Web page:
Let the states broker roadless lands -- it’s the democratic way

  This July, the U.S. Forest Service proposed a new administrative rule dealing with the controversial issue of roadless areas in national forests. Environmental groups reacted as you might expect. For example, a "personal" spam I received from John Adams at the Natural Resources Defense Council warned that the Bush administration "is lining up massive timber and energy sales that will send an armada of bulldozers and chainsaws, as well as oil and gas rigs, into our last untrammeled forests."

Even former President Clinton got into the act, signing an opinion headlined "Bush puts forests on road to ruin." But the fear isn't borne out by the facts.

For example, on Alaska's 17 million acre Tongass National Forest in Alaska, where Greenpeace protesters are now dangling in direct actions, there are about 8.7 million acres of old growth. Seven million Tongass acres are already congressionally designated wilderness or wilderness within a national monument, compared to 2.5 million acres where timber harvest is allowed.

How much can really be cut? "Scheduled suitable" acreage, arrived at after factoring in slope, stream buffers, growth rates and other factors-- totals only 676,000 acres, less than 4 percent of the whole forest. The rest will never be touched by saws, Roadless Rule or no Roadless Rule.

Yes, it is possible that new roads may be built, and trails too. Mines might be dug, oil and gas holes drilled. But there isn’t one of us who doesn’t need minerals, fuel and power . And if development occurs someday in these roadless areas, that’s still not the end of the world. Some lands can be explored and drilled for gas, yet years later get reclaimed and become official wilderness.

Furthermore, federal and state environmental laws mean that activities that put the environment at risk anywhere --not only in roadless areas --will get challenged in court.

So what's the real deal? The Bush administration is dropping the roadless issue in the laps of state governors. After all, as the July 16 Federal Register notice declares in classic bureau-speak: "States affected by the roadless rule have been keenly interested in inventoried roadless area management, especially the Western states where most of the agency's inventoried roadless areas are located."

How keen that interest is now, and how it will finally shake out at a state level is a function of two factors: geography and demographics. Geographically speaking, most roadless areas are a peripheral, trivial matter, of importance only to environmental groups. But at the local level, roadless policy decisions can be critical to communities.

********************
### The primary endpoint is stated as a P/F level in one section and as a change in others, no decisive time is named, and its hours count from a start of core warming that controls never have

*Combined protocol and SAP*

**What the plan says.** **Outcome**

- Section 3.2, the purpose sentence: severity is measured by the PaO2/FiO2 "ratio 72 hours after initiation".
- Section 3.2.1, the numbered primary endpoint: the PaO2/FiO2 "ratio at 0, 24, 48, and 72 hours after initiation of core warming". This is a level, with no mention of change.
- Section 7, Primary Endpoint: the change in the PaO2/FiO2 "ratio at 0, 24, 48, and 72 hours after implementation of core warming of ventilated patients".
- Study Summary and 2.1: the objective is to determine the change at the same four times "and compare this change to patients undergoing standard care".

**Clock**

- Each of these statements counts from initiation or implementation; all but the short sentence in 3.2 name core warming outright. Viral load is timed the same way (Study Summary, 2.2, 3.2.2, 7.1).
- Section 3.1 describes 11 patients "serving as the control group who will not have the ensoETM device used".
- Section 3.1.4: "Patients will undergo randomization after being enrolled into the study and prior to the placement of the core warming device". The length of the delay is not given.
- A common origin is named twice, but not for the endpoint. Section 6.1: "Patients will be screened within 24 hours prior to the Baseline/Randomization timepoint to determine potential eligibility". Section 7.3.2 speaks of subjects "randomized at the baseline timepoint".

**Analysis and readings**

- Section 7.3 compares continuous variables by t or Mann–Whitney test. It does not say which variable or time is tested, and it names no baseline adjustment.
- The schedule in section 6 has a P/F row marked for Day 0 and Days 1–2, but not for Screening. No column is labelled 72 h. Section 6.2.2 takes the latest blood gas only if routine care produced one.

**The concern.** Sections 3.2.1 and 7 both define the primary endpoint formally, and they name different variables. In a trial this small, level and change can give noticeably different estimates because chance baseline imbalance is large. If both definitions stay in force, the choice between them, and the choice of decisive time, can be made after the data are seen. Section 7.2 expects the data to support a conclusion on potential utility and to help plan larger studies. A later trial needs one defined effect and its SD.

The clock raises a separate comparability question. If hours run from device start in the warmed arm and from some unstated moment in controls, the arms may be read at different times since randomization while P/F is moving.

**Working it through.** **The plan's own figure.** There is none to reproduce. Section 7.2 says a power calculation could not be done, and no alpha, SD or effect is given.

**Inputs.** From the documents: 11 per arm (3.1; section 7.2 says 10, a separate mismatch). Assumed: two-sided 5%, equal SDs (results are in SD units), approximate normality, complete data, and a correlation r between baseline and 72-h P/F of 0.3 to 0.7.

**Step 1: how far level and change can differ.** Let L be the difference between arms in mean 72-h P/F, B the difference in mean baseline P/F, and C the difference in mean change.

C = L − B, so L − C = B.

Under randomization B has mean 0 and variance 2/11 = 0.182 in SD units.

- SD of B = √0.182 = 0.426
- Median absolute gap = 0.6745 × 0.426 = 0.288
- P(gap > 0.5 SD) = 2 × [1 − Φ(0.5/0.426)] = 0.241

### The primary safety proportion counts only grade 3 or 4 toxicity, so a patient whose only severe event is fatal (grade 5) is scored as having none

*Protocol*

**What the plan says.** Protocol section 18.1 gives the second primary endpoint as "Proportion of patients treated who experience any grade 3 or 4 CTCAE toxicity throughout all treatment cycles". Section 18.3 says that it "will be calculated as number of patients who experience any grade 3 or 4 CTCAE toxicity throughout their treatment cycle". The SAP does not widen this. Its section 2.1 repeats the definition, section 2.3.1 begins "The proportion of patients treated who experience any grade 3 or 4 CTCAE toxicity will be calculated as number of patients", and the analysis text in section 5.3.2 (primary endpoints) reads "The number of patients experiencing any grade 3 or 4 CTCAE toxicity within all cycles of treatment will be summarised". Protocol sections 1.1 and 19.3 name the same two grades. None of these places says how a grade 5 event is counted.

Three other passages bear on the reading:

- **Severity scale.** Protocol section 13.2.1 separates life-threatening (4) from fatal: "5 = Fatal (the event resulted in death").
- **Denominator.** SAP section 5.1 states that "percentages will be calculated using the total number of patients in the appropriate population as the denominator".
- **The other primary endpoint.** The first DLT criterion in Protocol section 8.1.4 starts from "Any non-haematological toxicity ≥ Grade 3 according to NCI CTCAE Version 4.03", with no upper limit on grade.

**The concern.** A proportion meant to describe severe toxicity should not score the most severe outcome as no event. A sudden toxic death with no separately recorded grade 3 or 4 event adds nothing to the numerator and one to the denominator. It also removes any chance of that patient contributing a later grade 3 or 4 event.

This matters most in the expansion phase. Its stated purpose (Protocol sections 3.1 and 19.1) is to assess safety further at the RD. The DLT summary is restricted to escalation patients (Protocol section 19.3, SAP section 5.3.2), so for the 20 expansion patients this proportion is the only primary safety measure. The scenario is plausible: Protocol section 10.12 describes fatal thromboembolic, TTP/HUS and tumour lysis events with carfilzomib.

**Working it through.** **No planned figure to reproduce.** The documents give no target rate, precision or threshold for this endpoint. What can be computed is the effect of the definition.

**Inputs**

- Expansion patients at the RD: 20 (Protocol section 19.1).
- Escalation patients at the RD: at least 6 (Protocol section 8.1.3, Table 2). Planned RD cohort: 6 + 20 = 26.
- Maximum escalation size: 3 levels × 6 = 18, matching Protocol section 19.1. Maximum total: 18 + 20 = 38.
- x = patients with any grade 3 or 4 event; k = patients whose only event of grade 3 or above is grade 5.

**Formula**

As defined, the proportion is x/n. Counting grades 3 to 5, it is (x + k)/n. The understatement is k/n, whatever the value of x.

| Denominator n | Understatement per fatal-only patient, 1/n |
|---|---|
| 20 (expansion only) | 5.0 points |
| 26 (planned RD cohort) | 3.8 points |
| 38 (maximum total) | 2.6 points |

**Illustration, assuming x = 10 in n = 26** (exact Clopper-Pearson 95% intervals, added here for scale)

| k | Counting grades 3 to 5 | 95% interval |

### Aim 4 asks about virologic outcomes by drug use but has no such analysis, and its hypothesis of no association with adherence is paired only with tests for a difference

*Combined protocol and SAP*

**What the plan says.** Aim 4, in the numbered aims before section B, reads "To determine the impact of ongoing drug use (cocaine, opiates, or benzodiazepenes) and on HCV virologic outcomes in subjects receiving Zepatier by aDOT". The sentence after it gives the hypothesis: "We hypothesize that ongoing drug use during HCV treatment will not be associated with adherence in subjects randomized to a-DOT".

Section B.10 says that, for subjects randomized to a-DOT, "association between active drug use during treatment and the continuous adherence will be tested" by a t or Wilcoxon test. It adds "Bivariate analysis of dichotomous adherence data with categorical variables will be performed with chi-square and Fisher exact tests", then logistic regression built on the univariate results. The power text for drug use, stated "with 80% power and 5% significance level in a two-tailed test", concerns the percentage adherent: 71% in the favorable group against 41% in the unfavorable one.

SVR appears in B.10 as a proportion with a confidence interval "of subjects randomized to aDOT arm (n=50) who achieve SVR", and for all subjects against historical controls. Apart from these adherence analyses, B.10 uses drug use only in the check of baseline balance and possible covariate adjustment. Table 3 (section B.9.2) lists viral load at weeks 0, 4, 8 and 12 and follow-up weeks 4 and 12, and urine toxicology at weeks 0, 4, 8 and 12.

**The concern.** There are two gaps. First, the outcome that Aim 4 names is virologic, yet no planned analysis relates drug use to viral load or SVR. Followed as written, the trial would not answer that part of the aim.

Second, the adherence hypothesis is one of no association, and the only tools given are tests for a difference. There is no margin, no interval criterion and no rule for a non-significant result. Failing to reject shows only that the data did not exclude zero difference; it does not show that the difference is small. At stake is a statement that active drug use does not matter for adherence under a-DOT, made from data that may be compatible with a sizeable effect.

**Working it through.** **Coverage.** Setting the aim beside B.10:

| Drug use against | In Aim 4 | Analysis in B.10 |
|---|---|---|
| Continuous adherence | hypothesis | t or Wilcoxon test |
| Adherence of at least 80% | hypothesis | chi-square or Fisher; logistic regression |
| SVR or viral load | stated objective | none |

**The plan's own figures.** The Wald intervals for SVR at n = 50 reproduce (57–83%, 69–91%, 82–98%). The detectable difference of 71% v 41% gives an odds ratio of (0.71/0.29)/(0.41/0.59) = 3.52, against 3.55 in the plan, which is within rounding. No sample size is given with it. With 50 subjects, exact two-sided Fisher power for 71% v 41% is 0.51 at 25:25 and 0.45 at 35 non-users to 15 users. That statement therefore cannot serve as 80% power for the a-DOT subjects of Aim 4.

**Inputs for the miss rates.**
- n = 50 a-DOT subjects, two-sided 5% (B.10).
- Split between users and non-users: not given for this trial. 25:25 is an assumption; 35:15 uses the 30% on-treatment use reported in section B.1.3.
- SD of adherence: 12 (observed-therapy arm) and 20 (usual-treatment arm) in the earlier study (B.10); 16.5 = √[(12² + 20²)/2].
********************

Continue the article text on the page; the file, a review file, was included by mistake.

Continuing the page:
For Western states, the way the issue will get resolved depends a lot on the demographics of the rural-urban divide. States with urban centers larger than a half-million people will probably approach the Bush proposal differently than states that lack big cities. Environmentalism is an urban-based movement in terms of both money and membership, and that bears on what we know of politicians, who specialize in following the path of least resistance while counting noses along that path.

Therefore, in Western states with large, liberal cities that politically dominate their mostly conservative hinterlands and small towns -- California, Washington, Oregon, Nevada, Arizona, New Mexico, perhaps Colorado -- each governor may be prone to ask for lots of roadless protection, to be quickly followed by a formal call for congressional action designating wilderness. If so, well, that's democracy.

States that lack large cities -- Idaho, Montana, Alaska, Wyoming-- will probably go the other way. Not coincidentally, those states have the lion's share of roadless areas that aren’t already official wilderness. That's democracy, too. As for Utah, while Salt Lake City is certainly large, the state has been bitterly divided over wilderness and the very definition of "road."

But there is a catch that cuts both ways. In a free country, the fairness of government policy decisions can be judged by whether a policy has the support of those directly affected. The best way to judge that consent, of course, is whether those who make policy are held accountable for their decisions.

Each governor is going to have to make a good-faith effort to ensure balanced public participation, involving the same local communities, tribes, and states that were impacted by, and sued to stop, Clinton's Roadless Area Conservation Rule.

If they don't, well, that's why we have elections -- to find out what citizens think is fair.

Dave Skinner is a contributor to Writers on the Range, a service of High Country News (hcn.org). He writes in Whitefish, Montana.

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